The rally attracted thousands of counter-demonstrators, many of whom gathered at Freedom Plaza several blocks away from Lafayette Square to oppose hate.[9] Ahead of the rally, one organizer said she expected "participants with a range of political backgrounds from far-left to moderates to conservatives 'who agree that white supremacy is abhorrent.'"[6] Demonstrators included a multiracial group of Baptists.[46] A separate group of about 20 people sang "We Shall Overcome" while marching from the Martin Luther King Jr. Memorial to the Lincoln Memorial.[9] A small portion of counter-protestors were antifa activists; some black-clad protestors engaged in a brief confrontation with police close to 13th and G Streets NW[9] and some Antifa protestors attacked journalists.[47][48]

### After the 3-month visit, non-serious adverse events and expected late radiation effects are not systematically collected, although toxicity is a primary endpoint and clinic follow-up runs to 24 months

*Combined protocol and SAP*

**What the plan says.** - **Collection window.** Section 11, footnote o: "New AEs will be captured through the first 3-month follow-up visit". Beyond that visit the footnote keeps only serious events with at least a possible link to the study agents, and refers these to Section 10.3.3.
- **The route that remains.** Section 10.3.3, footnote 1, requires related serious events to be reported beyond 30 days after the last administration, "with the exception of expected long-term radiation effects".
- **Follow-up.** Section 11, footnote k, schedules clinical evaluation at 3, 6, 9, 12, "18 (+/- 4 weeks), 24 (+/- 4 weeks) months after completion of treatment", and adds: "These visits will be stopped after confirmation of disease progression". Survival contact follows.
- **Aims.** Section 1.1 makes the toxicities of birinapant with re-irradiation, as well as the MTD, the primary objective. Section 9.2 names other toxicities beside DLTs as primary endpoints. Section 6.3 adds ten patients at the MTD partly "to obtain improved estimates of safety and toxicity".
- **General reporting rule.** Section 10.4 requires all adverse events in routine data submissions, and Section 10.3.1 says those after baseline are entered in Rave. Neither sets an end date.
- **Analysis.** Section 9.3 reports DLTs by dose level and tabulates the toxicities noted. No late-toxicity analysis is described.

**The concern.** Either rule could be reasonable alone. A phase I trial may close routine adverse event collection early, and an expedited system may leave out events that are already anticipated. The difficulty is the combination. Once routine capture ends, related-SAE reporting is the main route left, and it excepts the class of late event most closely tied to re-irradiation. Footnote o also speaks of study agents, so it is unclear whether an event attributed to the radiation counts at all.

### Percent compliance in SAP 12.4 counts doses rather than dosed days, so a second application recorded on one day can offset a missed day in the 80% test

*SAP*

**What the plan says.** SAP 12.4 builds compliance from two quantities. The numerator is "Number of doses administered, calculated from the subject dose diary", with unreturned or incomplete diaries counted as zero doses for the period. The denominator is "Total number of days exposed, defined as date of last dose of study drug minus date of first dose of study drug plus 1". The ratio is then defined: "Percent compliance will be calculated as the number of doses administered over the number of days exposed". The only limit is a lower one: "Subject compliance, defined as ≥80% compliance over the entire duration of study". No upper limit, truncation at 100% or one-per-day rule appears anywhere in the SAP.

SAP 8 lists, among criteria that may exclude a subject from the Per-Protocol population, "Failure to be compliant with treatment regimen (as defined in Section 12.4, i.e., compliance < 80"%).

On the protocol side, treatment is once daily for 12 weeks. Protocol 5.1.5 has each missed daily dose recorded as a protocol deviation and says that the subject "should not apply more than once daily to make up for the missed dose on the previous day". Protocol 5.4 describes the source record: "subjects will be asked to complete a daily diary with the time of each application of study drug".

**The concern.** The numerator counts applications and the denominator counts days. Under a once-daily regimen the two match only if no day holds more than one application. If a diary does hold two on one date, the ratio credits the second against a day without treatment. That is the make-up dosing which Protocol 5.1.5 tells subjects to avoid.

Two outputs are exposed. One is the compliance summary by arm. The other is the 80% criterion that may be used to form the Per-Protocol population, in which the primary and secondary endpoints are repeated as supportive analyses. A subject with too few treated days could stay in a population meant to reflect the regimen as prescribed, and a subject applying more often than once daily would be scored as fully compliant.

The rally and counterdemonstrations ended without violence; there was one arrest stemming from a confrontation after the rally had ended.[9] In a separate incident, one man was charged with simple assault in Virginia after allegedly spitting on two Virginia State Police officers outside the Vienna Metro stop.[49]


According to a preliminary estimate prepared by the District of Columbia government, the District spent $2.6 million on costs related to the rally and the related counter-demonstrators. Almost all of the costs related to staffing and overtime for D.C. police. This cost estimate does not include expenditures incurred by other agencies (the Virginia State Police, Fairfax County Police Department, Washington Metropolitan Area Transit Authority, and U.S. Park Police) related to the rally.[50]